It was on a pilgrimage to Rome, 900 years ago, that Rahere, a favourite courtier of King Henry I, fell ill and, believing he was dying, vowed “erect a hospital for the restoration of poor men.”
Nine centuries later, representatives from the hospital he created – St Bartholomew’s in the City of London – returned to Rome to acknowledge his achievements and celebrate the organisation’s milestone birthday.
Conceived by Professors Sir Mark Caulfield, David Leslie and Paulo Pozzilli, and arranged by Queen Mary University of London in conjunction with the University of Rome’s biomedical campus, the Barts900 International Symposium was a fascinating day of talks on history and medicine from both local and London-based clinicians and academics.
The Basilica di San Bartolomeo all'Isola, or ‘The Basilica of St. Bartholomew on the Island’, proved a suitably auspicious setting for the event, one of the last in our 900th anniversary year.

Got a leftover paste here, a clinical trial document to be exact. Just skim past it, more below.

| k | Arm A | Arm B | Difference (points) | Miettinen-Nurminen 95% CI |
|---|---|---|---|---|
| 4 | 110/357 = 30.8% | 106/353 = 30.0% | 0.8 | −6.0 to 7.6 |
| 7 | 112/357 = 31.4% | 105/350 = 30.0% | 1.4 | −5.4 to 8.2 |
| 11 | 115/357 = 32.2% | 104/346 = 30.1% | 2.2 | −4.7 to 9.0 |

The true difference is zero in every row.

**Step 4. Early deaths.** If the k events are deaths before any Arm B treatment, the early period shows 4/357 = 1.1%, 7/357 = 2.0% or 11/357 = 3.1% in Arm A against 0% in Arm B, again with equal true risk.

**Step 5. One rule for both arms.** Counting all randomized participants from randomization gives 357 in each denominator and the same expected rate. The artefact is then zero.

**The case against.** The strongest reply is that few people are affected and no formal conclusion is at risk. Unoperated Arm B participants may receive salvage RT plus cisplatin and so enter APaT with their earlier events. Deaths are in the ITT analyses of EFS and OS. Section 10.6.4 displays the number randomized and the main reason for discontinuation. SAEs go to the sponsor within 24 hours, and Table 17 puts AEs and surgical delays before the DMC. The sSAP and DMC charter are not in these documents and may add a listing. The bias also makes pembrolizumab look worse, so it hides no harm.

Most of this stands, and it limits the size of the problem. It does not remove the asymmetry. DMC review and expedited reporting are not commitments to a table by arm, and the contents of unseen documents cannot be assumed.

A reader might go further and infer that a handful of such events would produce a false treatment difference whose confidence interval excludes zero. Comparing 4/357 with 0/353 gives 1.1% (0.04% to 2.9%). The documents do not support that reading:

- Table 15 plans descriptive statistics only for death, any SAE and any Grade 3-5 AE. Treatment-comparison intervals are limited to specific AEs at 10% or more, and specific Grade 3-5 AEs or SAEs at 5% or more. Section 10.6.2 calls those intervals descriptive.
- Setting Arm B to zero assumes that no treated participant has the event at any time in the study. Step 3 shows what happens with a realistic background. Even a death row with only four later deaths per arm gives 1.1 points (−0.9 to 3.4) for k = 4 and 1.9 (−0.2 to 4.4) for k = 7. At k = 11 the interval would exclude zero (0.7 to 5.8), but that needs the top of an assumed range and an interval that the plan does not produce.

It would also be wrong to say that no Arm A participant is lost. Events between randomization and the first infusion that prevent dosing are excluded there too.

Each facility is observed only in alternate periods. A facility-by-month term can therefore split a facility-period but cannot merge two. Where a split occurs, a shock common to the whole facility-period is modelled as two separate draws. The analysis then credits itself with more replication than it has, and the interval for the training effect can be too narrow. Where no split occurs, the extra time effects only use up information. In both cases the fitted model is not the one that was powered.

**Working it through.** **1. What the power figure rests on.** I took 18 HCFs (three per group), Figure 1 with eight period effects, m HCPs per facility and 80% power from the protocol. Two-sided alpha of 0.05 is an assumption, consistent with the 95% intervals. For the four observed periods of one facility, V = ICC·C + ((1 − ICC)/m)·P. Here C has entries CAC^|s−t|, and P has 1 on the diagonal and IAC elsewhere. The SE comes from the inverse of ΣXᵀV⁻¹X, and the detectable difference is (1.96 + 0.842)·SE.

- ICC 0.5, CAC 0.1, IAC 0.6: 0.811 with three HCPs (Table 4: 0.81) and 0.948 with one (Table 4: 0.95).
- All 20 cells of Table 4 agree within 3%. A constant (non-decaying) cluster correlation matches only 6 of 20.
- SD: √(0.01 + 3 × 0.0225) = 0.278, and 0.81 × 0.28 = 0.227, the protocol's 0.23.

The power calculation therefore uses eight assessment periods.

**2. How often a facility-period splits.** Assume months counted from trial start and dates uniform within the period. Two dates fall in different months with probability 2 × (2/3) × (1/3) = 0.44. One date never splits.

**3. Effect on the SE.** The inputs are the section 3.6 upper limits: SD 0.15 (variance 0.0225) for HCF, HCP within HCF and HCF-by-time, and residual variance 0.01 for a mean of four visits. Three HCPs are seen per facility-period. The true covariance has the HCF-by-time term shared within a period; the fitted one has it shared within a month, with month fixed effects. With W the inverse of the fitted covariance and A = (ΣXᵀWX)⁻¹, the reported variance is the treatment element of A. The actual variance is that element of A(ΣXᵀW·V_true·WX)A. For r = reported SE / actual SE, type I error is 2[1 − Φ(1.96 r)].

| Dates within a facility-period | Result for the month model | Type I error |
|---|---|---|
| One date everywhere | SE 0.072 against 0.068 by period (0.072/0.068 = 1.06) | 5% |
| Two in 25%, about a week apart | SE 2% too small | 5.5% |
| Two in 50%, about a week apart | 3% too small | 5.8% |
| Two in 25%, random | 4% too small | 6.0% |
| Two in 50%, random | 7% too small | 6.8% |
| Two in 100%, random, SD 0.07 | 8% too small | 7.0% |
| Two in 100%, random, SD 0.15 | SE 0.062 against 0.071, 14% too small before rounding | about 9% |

Dating back to 998CE, the basilica contains relics of St Bartholomew the Apostle, patron saint of doctors and healers, who, in a vision, directed Rahere, upon his return to England, to build a hospital – St Bartholomew’s – and church – St Bartholomew’s the Great.
Located on the River Tiber, the basilica has been associated with healing throughout history and features a hospital in operation since 1584.
Contributors to the one-off conference included Professor Virginia Davis from QMUL’s School of History, who revealed the role of medicine in 12th century Europe.
Father Marcus Walker, rector of St Bartholomew’s the Great, gave a talk on Rahere’s legend.
And Professor Charles Knight, chief executive of St Bartholomew’s Hospital, celebrated the shared heritage of the two great institutions.
He said: “What a wonderful way to celebrate our 900th anniversary and to retrace the steps of our founder, Rahere.
“Thank you to our speakers for such fascinating talks on both history and medicine, past and present, and to our Italian hosts who made us feel so welcome across the weekend.
“The connection between ‘Barts’ and the Basilica is incredibly strong and will no doubt last another 900 years!”
St Bartholomew’s Hospital took about ten years to complete and Rahere ran the site for 20 years until his death around 1143.
He is buried in St Bartholomew the Great.
Pictured above: inside the basilica in Rome; Rahere's tomb in St Bartholomew the Great and modern-day St Bartholomew's Hospital. Below: Professor Charles Knight addresses the symposium.